SPC Calls Pacific Region-Wide Dengue Outbreak ‘Unprecedented’

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Cause of increase in cases over past year unknown

HONIARA, Solomon Islands (Solomon Star, March 8, 2014) – The Secretariat of the Pacific Community (SPC) says the number of dengue fever outbreaks in the region over the past year is unprecedented, and the reason for the increase in cases is unknown.

The team leader for surveillance at SPC, Adam Rogh, says in the last 14 months, all four types of dengue fever have circulated the region at different times.

He says more research needs to be done on what caused the current outbreak, but says it could have been influenced by humidity, heat or urbanisation.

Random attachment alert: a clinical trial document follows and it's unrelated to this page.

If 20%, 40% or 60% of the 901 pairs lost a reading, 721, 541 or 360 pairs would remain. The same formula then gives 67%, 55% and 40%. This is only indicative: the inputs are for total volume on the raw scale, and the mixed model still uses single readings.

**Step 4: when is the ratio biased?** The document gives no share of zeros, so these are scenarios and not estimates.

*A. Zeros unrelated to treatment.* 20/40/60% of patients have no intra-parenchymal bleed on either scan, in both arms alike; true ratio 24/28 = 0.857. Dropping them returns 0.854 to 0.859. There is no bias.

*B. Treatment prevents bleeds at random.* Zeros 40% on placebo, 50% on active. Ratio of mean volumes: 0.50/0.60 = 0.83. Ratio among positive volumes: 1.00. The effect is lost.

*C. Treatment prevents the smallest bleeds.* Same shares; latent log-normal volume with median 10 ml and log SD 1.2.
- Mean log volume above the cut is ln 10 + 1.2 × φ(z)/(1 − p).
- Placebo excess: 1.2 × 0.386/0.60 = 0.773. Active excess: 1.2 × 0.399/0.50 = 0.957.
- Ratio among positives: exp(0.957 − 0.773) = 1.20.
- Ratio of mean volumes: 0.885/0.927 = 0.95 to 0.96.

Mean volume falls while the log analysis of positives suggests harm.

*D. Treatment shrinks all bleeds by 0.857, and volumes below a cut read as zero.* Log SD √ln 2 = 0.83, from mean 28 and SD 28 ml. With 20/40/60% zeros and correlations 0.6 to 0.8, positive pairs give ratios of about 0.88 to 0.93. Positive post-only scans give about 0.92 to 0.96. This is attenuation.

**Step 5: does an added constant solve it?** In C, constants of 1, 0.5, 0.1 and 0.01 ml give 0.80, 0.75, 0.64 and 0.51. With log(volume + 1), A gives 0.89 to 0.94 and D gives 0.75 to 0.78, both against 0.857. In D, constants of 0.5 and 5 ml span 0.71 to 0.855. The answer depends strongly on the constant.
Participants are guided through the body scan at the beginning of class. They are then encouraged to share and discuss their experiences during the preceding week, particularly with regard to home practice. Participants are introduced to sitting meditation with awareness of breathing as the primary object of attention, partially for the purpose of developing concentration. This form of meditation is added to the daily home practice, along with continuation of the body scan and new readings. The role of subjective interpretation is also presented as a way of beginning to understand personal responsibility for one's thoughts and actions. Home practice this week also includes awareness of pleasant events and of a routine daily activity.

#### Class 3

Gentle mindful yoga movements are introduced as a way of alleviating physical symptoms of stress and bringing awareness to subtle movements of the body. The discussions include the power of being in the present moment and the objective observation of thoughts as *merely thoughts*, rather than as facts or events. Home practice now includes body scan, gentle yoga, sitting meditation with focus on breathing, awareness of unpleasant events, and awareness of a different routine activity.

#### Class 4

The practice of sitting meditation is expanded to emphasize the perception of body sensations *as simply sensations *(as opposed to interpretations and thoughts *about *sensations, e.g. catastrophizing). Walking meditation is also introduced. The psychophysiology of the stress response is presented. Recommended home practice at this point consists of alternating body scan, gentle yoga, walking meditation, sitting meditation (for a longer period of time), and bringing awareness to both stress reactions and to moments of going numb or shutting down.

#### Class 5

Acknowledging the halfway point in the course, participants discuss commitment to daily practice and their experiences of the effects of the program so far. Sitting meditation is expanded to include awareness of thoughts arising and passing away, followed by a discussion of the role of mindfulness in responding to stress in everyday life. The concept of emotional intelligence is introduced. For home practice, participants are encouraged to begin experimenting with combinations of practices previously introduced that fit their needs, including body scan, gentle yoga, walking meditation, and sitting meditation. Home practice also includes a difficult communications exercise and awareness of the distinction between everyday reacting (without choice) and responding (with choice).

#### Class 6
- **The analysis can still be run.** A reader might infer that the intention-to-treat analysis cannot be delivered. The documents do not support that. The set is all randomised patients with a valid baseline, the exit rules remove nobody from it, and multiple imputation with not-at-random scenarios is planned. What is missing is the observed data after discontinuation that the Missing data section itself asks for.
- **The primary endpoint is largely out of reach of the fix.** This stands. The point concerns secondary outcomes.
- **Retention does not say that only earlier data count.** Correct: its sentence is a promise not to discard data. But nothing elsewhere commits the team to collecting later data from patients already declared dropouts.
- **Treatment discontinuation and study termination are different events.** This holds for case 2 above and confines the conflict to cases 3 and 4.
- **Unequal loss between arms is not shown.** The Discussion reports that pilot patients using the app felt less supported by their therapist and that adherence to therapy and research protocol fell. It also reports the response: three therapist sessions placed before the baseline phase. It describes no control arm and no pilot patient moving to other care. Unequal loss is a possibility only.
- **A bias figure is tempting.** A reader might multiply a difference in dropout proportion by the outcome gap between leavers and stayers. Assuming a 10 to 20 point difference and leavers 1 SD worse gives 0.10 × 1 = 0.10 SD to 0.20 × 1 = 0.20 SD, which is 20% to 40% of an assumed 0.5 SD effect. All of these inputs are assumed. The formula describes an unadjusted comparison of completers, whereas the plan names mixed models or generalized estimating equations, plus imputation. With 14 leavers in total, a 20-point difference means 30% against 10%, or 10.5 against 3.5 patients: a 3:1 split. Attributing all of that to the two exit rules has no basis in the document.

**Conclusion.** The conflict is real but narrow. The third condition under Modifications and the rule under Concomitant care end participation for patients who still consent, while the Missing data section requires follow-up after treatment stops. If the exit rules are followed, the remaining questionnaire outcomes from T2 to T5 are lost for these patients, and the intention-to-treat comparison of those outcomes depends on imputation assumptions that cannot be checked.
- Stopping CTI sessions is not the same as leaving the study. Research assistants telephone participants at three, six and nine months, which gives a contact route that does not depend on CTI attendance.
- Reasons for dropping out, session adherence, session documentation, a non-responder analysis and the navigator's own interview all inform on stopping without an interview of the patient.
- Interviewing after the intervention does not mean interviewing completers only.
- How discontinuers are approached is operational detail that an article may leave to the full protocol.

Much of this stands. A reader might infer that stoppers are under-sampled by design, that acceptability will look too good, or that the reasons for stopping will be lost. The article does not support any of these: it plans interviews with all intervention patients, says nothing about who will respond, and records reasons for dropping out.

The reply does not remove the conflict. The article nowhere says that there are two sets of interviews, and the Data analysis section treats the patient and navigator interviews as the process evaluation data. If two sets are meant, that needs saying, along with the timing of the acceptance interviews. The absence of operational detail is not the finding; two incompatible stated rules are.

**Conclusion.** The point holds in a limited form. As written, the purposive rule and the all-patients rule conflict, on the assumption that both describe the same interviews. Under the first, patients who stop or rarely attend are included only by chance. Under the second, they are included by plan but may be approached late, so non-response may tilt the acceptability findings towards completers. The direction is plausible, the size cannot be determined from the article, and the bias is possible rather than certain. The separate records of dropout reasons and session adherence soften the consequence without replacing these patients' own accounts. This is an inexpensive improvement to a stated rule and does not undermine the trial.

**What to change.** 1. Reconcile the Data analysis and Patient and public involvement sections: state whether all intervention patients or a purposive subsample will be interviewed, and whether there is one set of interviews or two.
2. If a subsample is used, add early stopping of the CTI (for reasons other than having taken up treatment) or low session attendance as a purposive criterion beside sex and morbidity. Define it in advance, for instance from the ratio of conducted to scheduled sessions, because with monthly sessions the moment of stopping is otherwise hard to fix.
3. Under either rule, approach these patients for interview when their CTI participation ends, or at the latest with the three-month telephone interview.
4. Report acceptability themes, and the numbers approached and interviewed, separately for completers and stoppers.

Dr Rogh says dengue three has not spread in the region for more than 20 years, which makes people more susceptible to it.

"You have circulation of two dengue types - dengue one and dengue three. And also if you look for the past 14 months, you've had something like 14 dengue epidemics, and furthermore if you look at mosquito-borne viruses, you've had three chikungunya and three zika virus outbreaks."

Rogh says it is not known how many people have died in the region over this 14 month period, but hundreds of people have been sick, which has put a huge strain on public health systems.

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